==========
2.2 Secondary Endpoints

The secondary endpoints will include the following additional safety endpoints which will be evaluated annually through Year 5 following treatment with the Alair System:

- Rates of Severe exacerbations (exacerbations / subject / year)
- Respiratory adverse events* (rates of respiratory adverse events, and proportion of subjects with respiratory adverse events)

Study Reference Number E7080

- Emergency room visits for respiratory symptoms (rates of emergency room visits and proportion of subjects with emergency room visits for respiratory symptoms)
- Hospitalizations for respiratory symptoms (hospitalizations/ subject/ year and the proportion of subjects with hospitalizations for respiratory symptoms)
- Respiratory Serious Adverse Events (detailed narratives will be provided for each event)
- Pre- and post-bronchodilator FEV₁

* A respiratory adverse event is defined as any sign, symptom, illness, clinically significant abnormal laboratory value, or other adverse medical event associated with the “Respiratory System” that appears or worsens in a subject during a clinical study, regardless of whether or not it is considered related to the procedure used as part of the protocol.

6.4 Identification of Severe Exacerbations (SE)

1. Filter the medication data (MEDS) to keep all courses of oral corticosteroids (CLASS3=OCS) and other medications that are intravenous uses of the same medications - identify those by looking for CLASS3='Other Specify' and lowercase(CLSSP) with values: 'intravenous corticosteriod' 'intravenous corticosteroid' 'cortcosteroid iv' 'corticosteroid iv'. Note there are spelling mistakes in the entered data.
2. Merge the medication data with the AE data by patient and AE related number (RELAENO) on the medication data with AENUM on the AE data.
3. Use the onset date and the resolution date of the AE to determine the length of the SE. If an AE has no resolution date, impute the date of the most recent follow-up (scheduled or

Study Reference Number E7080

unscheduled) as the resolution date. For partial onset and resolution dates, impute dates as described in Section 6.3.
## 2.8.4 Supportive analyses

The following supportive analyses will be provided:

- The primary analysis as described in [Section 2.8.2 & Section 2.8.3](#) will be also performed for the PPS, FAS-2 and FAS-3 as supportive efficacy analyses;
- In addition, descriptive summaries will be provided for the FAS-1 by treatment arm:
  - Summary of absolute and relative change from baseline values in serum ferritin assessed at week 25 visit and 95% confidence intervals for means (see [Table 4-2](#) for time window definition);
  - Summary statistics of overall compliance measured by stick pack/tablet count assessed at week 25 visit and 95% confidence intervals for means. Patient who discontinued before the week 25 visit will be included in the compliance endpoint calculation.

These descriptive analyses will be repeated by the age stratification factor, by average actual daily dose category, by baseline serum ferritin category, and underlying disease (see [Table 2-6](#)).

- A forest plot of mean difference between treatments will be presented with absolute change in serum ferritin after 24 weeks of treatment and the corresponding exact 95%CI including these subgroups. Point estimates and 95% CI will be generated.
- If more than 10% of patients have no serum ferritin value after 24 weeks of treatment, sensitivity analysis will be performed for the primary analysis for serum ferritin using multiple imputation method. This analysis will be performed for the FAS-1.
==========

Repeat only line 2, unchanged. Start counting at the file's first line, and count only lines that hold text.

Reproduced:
The secondary endpoints will include the following additional safety endpoints which will be evaluated annually through Year 5 following treatment with the Alair System: